Speaking of high school… Imagine waiting almost 50 years to receive a high school diploma you had already earned. That’s exactly what happened to the 1969 senior class at the all-black Pike County Consolidated High School. School officials withheld the diplomas after the students conducted a peaceful march to protest discriminatory desegregation policies.
Retired Pike County teacher Geneva Woods was battling liver cancer, but somehow managed to spearhead efforts for the long overdue graduation ceremony. Education reporter Eric Stirgus drove down to Zebulon, Ga., on March 3 to watch the 43 graduates, now in their 60s, grace the stage in their white cap and gowns and finally hold that diploma in their hands.
Woods died a month after the ceremony – with her mission accomplished.
And let’s not forget the Kevin Baker Music Project.
Features reporter Shelia Poole heard about the project from folks raising money for the music program.
“I loved the idea of a group of dedicated individuals including committed parents, neighborhood leaders, two musicians and an Atlanta businessman pulling together to bring the sound of hope to the English Avenue neighborhood, which is in the shadow of the city’s thriving downtown,” said Poole, who went twice to watch students practice.
She got to know MaKhi Haynes, a shy and unassuming, but talented teen — and find joy in the competitive antics of Aryanna Maymi-Booker and Auvalli Booker. She also got to watch the special care given by instructors James and Julia Shealy.
Earlier this year, when celebrity chef Anthony Bourdain committed suicide, food and dining editor Ligaya Figueras started thinking about stories on physical and mental self-care.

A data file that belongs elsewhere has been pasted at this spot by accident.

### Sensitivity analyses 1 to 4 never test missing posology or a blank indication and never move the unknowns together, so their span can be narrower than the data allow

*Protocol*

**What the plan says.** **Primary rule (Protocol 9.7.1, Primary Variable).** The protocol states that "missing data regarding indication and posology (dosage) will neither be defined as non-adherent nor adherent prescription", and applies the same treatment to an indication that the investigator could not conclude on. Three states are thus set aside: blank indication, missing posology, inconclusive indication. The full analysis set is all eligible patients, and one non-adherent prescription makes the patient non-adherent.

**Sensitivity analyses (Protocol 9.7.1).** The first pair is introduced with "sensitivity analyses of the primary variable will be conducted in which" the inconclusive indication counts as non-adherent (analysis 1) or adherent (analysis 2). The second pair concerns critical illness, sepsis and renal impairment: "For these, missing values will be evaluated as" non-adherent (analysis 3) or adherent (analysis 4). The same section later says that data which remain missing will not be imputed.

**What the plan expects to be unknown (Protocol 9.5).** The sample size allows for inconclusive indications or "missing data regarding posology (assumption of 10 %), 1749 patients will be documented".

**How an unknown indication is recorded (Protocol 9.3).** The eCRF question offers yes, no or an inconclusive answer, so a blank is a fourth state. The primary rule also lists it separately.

“Instead of focusing on the negative in the restaurant industry, I wanted to turn the tables and focus on those people who make self-care a priority,” said Figueras. What she discovered was that throughout Atlanta, there were chefs trying to do a better job with their personal health.
That included Guy Wong, who lost 40 pounds in the past year by making a high-intensity workout a part of his routine. For Public School 404 Executive Chef Imani Greer and Canoe Executive Chef Matthew Basford, health and fitness became a family affair with their spouses. But it was the word cancer that got popular chef Kevin Gillespie’s attention. The owner of Gunshow and Revival was diagnosed with renal cancer. We appreciate him sharing parts of his uphill battle to wellness with us.
There are countless others who inspired us, including Jason J Carter who defied naysays who doubted he could pull off an urban cultural Woodstock called One Musicfest. But as music writer Melissa Ruggieri showed us, he did just that.
And finally, education reporter Arlinda Broady spotted something special in Gwinnett County schools weekly newsletter. Elizabeth Karivelil and Patrick Aghadiuno, both graduating seniors at Gwinnett School of Math, Science and Technology were interns at Micromeritics, a Norcross-based manufacturer of scientific instruments. The pair came up with a breakthrough manufacturing process — offering guidance on the effects of flow rate on temperature in catalytic reactions. Such scientific discoveries are virtually unheard of for high school students.
That’s just a few of the stories we found inspiring this year. We hope that you’ll share you own favorites with us and others.